My name is Alexander Manga, and I am a Ph.D student at Western Michigan University. I served as a scribe at Evaluation 2010 and attended session 356, Differing Perspectives of Quality Throughout an Evaluation. I chose this session because I am very interested in understanding more about the construction and processing of quality evaluations.
Lessons Learned: Quality began at the grant proposal stage
- The more detailed, accurate, and sensible your grant deliverables were the greater your chances of getting a proposal chosen. The keys are not to over commit, yet hit the deliverables asked for in the RFP. Tailor the proposal to the needs and wants of the agency in a manner that ensures success for both sides.
- Past work was a predictor of future quality. It was noted that past work performance with program managers or stakeholders will greatly influence future opportunities. A strong reputation for quality work may increase your chances for grant acceptance.
Lessons Learned: Working with stakeholders and managers is a key to success and having a re-occurring relationship
- Communication throughout the entire evaluation process is key. Perspectives and criteria may change during the evaluation process. There are two different situations that may exist; predictable and unpredictable paths the evaluator can encounter. Obviously, the more predictable the better. Communication between evaluator and stakeholder can mitigate unpredictable situations during the evaluation.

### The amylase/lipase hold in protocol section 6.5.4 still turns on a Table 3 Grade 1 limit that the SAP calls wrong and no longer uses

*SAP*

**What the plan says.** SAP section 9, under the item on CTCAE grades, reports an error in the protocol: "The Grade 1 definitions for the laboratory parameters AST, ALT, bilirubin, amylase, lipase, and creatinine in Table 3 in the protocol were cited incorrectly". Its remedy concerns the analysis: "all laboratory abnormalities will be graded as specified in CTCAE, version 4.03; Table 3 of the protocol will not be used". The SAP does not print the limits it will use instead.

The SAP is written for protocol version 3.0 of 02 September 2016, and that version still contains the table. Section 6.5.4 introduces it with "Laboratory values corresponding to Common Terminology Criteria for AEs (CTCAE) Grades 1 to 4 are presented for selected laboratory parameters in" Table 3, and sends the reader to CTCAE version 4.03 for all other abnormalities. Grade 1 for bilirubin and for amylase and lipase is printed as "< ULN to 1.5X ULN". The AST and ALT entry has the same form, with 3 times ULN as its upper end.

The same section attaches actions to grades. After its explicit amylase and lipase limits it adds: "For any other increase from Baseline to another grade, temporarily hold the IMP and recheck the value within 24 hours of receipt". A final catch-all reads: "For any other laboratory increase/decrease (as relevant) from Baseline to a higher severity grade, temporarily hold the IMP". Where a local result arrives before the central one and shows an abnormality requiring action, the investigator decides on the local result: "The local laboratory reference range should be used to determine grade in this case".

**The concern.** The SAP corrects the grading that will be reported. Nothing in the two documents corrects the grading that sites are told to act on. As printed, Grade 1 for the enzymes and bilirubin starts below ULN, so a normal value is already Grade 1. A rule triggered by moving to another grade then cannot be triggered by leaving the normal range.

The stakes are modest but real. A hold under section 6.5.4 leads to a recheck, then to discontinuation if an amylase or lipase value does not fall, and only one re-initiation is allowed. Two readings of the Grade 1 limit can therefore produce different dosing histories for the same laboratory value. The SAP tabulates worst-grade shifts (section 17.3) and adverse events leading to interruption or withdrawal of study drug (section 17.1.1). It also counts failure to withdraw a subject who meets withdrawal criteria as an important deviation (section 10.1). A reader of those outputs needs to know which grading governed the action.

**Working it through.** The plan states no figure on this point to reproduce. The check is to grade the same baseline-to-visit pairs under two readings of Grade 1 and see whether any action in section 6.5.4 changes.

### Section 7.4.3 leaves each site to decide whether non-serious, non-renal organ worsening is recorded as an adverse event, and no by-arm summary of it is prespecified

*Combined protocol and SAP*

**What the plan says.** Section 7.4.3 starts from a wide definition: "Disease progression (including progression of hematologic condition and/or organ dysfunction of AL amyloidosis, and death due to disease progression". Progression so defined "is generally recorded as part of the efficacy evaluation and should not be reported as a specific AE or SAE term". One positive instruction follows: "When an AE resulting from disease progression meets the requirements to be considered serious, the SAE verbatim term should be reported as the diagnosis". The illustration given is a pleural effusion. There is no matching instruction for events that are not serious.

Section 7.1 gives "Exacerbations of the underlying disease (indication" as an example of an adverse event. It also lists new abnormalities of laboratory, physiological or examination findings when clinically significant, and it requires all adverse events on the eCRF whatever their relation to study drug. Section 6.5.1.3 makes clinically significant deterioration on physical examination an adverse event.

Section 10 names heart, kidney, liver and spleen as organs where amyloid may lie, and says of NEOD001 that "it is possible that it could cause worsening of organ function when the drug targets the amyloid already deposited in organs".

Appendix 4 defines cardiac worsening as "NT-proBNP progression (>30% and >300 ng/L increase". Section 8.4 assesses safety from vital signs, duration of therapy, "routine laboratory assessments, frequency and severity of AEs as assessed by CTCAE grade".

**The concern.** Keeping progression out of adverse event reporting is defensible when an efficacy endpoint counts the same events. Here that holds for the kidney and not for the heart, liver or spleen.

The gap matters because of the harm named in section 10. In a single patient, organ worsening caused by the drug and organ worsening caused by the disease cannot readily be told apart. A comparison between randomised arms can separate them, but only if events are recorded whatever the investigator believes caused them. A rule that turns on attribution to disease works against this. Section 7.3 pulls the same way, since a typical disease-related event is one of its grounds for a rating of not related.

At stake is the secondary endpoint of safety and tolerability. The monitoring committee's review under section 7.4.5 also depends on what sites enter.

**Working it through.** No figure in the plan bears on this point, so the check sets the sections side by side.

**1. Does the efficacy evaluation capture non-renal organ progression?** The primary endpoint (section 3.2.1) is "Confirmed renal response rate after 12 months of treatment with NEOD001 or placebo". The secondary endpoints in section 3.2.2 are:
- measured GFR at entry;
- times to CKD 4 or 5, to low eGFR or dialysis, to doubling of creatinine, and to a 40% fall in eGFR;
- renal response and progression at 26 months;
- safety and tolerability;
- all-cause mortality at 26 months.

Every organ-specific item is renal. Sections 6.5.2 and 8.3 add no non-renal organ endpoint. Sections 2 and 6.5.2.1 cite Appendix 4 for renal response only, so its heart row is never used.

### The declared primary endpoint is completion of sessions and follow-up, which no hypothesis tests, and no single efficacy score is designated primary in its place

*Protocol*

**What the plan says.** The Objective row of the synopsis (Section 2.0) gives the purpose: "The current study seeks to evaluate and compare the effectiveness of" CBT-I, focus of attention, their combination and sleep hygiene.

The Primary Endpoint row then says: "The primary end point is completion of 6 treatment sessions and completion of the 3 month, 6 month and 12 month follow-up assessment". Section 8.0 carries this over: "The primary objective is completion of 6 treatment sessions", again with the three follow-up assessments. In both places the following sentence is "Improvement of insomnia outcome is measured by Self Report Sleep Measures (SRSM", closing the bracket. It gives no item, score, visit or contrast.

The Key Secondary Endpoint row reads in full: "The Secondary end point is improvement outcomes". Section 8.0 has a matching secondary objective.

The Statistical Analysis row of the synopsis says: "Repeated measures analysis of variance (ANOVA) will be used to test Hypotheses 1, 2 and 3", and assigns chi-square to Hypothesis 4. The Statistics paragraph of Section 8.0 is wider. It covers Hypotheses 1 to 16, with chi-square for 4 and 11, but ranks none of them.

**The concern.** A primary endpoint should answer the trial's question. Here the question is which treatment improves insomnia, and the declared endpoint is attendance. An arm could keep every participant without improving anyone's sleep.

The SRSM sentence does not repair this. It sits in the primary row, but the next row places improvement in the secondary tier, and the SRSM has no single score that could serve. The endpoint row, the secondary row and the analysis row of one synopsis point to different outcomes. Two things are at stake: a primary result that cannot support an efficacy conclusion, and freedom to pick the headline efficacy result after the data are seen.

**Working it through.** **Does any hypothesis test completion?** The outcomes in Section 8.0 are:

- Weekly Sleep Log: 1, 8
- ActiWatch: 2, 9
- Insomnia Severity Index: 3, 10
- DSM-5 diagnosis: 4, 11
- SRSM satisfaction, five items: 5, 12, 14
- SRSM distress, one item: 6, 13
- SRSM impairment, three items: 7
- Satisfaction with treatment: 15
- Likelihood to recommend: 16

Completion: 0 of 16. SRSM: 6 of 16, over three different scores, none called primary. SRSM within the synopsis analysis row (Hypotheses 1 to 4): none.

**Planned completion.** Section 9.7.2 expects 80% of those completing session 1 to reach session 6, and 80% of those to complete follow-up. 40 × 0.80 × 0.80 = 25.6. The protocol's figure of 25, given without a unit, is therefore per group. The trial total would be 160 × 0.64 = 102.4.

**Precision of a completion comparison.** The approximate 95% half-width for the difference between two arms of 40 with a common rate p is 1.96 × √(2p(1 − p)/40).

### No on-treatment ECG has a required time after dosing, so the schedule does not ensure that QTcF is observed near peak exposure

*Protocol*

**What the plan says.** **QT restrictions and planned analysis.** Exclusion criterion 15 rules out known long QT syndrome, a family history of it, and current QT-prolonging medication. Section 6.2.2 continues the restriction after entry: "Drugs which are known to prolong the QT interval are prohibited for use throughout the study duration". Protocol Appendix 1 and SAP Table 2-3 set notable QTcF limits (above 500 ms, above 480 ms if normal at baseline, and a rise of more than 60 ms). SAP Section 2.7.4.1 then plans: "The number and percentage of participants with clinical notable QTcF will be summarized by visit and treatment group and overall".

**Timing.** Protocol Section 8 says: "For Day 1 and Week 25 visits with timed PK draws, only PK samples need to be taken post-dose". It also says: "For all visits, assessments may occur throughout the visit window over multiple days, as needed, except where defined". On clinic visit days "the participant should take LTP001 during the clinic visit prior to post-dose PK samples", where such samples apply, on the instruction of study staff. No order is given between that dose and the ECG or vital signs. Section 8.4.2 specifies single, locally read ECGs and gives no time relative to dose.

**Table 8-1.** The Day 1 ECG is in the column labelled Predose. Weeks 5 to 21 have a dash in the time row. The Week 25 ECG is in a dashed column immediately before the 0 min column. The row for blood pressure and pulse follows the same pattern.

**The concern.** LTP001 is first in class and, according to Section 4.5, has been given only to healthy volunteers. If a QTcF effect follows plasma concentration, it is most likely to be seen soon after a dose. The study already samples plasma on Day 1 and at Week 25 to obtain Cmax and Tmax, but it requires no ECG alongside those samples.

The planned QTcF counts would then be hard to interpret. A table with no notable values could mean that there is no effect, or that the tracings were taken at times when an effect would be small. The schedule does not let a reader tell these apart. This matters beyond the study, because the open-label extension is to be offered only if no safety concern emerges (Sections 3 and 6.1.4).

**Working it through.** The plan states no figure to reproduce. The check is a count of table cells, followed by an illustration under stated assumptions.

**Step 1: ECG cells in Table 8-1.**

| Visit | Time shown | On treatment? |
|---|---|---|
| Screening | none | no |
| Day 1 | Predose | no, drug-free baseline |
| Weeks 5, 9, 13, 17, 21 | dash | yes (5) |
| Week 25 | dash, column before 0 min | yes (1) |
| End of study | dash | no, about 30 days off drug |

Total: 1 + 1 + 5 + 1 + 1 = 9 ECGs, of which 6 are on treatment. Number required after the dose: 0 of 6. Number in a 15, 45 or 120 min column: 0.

- Assume change will occur. Nothing will be static, yet dynamic. Remain open minded to continuous change in both planning and practice. Stakeholders may use different criteria to judge the quality by the end of the evaluation.
- Engage in reflection. After each evaluation, team members should reflect on the process from beginning to end and determine positive and negative points.
Lessons Learned: How is quality judged?
- Methodological Rigor
- Likelihood to meet expected deliverables
Lesson Learned: Increase evaluative inquiry sustainability
- By incorporating a participatory approach, evaluators can take advantage of current practices and procedures by researching process methods and operational scopes to determine efficiencies and effectiveness. Sustainability can be attenuated by participation of stakeholders or constituents. This process then repeats itself through a cycle that includes: Action, Plan, Observation, and Reflection. This involvement of participants through the entire cycle can enrich the evaluation process by ensuring communication and understanding at the ground level through completion.
The full description of this session and its presenters may be found here. At AEA’s 2010 Annual Conference, session scribes took notes at over 30 sessions and we’ll be sharing their work throughout the winter on aea365. This week’s scribing posts were done by the students in Western Michigan University’s Interdisciplinary PhD program. Do you have questions, concerns, kudos, or content to extend this aea365 contribution? Please add them in the comments section for this post on the aea365 webpage so that we may enrich our community of practice.